On-Board

The Transportation Security Administration (TSA) believes both arming some pilots who volunteer through the federal flight deck officer (FFDO) programme and the federal air marshals assigned onboard select flights have proven effective, and remains committed to both schemes.

"In the wake of 9/11/2001, we were able to stand up a professional law enforcement organisation in a matter of months," says Robert Bray, director of the federal air marshal service, who believes bolstering the air marshal after the 2001 attacks "is a success story". Citing the marshals' involvement in the "nation's multi-layered approach to transportation security", Bray states those employees engage in both law enforcement and security enforcement across all modes of transportation including surface and maritime domains. He's equally complimentary to the TSA's effort to arm volunteer pilots with guns, noting the "FFDO programme is here to stay". He concludes it is "well received amongst pilots and the aviation industry thanks to the dedicated volunteer pilots".

© Rex Features

 

But the advocacy group Airline Pilots Security Alliance has historically criticised the TSA's handling of the programme, arguing that redundant psychiatric and background screening already performed in the airline hiring process deters pilots from pursuing the FFDO designation. In testimony dating back to 2004, the group also contended pilots who fly international missions "are summarily rejected from the programme", since agreements allowing FFDOs to carry weapons in other countries have not been negotiated.

Randall Larsen, senior fellow at the Homeland Security Policy Institute at George Washington University, believes a better return on US taxpayer dollars is to devote more resources to arming pilots versus investing in the air marshal programme. He concludes the chances of an aircraft being transformed into a weapon of mass destruction are diminished similar the events of September 2001 through the dual defenses of armed pilots and fortified cockpit doors.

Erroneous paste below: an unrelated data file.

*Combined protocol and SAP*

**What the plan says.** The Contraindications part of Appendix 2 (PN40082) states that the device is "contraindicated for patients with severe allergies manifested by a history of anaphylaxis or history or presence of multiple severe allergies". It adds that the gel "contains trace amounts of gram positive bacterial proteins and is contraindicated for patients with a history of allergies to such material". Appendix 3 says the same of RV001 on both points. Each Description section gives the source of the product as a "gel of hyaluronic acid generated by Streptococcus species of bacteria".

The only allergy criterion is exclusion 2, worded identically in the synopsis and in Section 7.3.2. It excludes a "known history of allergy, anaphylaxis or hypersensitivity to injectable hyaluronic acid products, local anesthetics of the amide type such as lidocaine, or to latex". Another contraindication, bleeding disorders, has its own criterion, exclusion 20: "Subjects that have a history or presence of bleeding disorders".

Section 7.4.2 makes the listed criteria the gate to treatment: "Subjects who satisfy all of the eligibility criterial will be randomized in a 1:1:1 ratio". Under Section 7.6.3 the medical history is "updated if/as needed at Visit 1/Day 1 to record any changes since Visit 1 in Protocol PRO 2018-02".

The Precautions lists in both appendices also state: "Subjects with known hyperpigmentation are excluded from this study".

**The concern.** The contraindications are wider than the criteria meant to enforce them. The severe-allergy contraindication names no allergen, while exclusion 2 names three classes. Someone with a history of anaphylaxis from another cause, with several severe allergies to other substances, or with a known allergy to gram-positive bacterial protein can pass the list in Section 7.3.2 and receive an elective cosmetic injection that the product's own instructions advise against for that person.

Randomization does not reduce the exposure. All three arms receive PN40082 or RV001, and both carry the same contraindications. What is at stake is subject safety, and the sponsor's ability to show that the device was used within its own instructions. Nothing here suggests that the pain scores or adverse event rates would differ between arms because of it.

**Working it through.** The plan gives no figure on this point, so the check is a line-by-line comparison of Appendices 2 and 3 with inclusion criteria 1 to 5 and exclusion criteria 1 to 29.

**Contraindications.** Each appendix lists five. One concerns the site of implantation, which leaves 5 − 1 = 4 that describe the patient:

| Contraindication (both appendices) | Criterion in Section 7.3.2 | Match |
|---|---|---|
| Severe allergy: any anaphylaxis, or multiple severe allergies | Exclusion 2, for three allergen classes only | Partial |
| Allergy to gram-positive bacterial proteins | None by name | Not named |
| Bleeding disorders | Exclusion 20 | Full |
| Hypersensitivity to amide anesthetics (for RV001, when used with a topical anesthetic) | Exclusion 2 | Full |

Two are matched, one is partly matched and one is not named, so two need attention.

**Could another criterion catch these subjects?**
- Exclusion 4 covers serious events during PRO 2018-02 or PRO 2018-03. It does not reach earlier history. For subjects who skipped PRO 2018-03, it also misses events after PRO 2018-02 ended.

The US Federal Aviation Administration's mandate requiring carriers to install virtually impenetrable cockpit doors is the most visible reminder of efforts by the US government to thwart attacks similar to those that occurred in 2001.

Yet the argument for a secondary barrier to secure the cockpit while the door is routinely opened for crews to receive a meal, use the lavatory or change out during international flights to create a more fail-safe system remains robust.

US Representative Steve Israel this year again introduced legislation requiring a secondary barrier after attempting to push through a similar bill in 2004. But, no action has been taken on Israel's latest effort since he trumpeted the bill in April.

Larsen states an optimal long-term fix is a separate external entrance on an aircraft for flightcrews. But he believes that is the type of change that could occur in the 2030 year timeline in the aircraft design cycle.

But Israel argues that a "secondary barrier protects the pilots and passengers for a fraction of the installation cost of an in-flight entertainment centre".

Flight International 6 Sept 2011

What has changed in the aviation world since the World Trade Center was destroyed by a terrorist attack 10 years ago?

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